It might sound strange that a commercial lawyer wants companies to spend less on legal fees – but that’s exactly what Paul LaBarge hopes to accomplish by starting the Canadian Institute for Conflict Management.
In his more than 30 years of practicing law with LaBarge Weinstein Professional Corp., LaBarge now recognizes a certain pattern of behaviour sparked by business disputes – a pattern that he says leads to no good.
“With this programmed approach, you get into a form of self-abuse,” he says. “Someone else (re: a lawyer) takes control and you’re turned into a bystander while enormous costs are incurred and you have to write the cheques.”
LaBarge isn’t naive enough to believe that businesses can all just get along. But he does think there are other ways to resolve a dispute besides a lawsuit.
As a lawyer who caters to Ottawa’s high-tech sector and a co-chair of the Canadian Advanced Technology Alliance (CATA), LaBarge is kicking off his new organization with a focus on tech companies.
The Institute has launched an online discussion group, hosted through Google Groups to share best practices for conflict resolution. It also has released a downloadable guide book offering tips.
If you’re looking for a place for a Beachhead, you look where you can get some good traction, the lawyer says. “I’ve been involved in every kind of dispute short of a shooting war and what’s amazed me is the amount of resources we’ve diverted from useful application to adversarial application.”
Many tech companies have accepted lawsuits as a cost of doing business, a December 2007 survey shows. The CATA survey asked 90 businesses about their involvement with litigation over a three year period.
About two-thirds of companies had been involved in at least one dispute in that time, and more than one-fifth felt litigation had a “substantial impact” on their business. Another third described litigation as having a “moderate impact” on their business.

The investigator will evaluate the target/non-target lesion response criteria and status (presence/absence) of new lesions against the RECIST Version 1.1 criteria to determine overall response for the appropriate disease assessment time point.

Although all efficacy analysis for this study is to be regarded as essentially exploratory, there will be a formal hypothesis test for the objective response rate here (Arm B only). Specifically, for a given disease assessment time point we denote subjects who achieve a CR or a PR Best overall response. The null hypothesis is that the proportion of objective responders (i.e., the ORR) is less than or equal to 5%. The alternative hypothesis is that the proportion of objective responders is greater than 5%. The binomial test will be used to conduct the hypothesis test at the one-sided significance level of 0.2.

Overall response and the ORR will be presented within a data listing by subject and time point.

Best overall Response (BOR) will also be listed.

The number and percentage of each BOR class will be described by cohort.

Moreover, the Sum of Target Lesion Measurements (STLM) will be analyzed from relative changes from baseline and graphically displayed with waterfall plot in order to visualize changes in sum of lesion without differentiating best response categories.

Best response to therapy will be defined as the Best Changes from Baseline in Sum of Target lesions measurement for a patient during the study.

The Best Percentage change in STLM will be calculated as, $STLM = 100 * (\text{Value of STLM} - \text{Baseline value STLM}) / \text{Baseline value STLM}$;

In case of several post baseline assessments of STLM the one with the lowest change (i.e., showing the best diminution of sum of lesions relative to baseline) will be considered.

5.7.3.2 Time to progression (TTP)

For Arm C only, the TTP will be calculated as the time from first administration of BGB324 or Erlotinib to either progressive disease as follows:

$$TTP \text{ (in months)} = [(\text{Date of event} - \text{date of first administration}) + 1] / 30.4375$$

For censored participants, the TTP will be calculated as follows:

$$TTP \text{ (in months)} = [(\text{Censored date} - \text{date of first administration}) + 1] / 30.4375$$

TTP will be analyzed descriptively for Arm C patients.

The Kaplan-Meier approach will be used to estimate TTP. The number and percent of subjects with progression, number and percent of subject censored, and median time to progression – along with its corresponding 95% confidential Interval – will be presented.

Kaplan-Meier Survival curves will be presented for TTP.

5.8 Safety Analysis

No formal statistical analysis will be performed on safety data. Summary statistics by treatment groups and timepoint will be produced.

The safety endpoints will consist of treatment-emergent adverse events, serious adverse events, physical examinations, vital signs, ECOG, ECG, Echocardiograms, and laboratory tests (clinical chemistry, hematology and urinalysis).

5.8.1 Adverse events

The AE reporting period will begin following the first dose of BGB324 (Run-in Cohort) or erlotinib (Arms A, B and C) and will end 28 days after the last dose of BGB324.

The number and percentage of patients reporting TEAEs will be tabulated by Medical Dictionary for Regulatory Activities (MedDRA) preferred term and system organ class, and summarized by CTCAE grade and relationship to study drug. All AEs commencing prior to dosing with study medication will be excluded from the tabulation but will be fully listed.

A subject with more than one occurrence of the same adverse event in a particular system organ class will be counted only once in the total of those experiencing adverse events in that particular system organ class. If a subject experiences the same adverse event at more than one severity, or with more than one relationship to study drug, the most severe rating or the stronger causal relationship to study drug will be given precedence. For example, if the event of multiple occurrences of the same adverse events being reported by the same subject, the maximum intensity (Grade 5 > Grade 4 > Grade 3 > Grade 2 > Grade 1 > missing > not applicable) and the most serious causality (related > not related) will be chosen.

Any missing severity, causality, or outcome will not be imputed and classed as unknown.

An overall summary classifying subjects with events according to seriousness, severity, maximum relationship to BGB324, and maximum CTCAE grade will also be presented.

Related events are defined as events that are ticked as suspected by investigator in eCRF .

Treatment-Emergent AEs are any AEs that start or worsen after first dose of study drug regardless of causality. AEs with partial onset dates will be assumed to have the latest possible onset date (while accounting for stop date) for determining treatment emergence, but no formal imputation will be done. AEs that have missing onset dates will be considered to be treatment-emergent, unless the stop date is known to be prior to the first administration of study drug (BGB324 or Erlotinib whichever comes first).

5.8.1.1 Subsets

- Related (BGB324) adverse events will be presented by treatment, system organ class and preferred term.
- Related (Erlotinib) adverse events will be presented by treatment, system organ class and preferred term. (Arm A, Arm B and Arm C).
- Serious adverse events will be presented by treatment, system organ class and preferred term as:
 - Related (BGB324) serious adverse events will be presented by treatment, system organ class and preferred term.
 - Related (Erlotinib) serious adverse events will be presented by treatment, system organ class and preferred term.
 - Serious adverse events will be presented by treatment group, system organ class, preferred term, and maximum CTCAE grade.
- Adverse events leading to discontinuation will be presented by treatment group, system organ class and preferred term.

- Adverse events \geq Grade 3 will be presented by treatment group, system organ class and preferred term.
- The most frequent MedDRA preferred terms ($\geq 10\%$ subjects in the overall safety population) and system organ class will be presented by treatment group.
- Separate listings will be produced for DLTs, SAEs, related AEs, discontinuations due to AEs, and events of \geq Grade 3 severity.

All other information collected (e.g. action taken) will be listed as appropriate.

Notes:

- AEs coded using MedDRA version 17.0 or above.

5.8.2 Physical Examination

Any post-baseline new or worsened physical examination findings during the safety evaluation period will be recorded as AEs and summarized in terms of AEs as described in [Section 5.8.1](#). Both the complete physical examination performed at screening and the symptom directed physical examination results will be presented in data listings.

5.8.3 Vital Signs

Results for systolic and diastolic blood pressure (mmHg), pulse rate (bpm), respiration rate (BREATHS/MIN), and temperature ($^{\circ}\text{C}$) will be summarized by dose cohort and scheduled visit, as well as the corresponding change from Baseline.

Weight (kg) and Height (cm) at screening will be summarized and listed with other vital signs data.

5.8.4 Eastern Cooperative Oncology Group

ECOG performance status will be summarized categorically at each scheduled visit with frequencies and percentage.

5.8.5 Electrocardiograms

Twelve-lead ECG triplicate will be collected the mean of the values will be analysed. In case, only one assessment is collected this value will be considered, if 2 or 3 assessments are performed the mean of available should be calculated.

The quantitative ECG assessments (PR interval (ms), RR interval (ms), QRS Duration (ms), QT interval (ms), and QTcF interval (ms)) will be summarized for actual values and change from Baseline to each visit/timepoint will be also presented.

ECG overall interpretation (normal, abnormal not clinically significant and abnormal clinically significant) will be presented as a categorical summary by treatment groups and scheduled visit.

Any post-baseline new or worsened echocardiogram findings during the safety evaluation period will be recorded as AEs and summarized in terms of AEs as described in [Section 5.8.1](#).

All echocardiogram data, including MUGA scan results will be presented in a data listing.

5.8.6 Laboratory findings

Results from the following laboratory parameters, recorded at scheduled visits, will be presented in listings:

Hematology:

Stats like that show legal conflict is one area tech companies can be more efficient and save some money, says CATA CEO John Reid.
“Many companies get involved in costly litigation that could be settled at an early stage,” he says. “I was surprised by the [huge] legal fees incurred by tech companies.”
One third of companies spent more than $100,000 on legal fees in three years, according to the survey. For 13 per cent of the companies surveyed, legal fees totaled more than $800,000 over three years.
LaBarge advocates a more “business-like approach” to dealing with conflicts. For instance, in one dispute between a software provider and a purchaser, he set up a “software test” to avoid a lawsuit.
When a client found the software provided to them wasn’t behaving as described, it wanted to sue. The software provider claimed that their product did exactly what it had been described to do. So LaBarge got the two parties to agree to put the software to the test. If the software passed, the company would be stuck with the cost. If it failed, the company would be refunded the cost of the software.
“It took us some fairly live discussion to get to that point,” he says. “But doing the same thing through litigation process would’ve taken two more years and cost another $150,000.”
Business litigation can often be a recourse when a company feels a supplier has not met contract obligations.
But when things go awry, resorting to lawsuits is often counterproductive, says Andy Woyzbun, senior research analyst at Info-Tech Research Group in London, Ont. There are better courses of action to take in order to be sure that an objective is met when a supplier falls short.
“Litigation, because it takes time and creates confrontation, is very unlikely to result in getting the original supplier to resolve the initial problem,” he says. “Litigation should be limited to situations where the organization has lost faith in the supplier, believes that they have a strong case and that the resolution will be financially favourable.”
The Canadian Institute for Conflict Management’s online forum will be used as a general resource for members to learn about best practices and alternate dispute resolution methods. The forum will have an academic flavour to it – with published experts taking some of their work and placing it into the forum to spark a discussion.
The Institute will also offer its services directly to businesses involved in a dispute situation that requires a non-lawsuit solution.
“In a business community as small as Canada, you can’t afford to permanently alienate people you do business with over a misunderstanding,” LaBarge says.
Better that companies learn to just get along.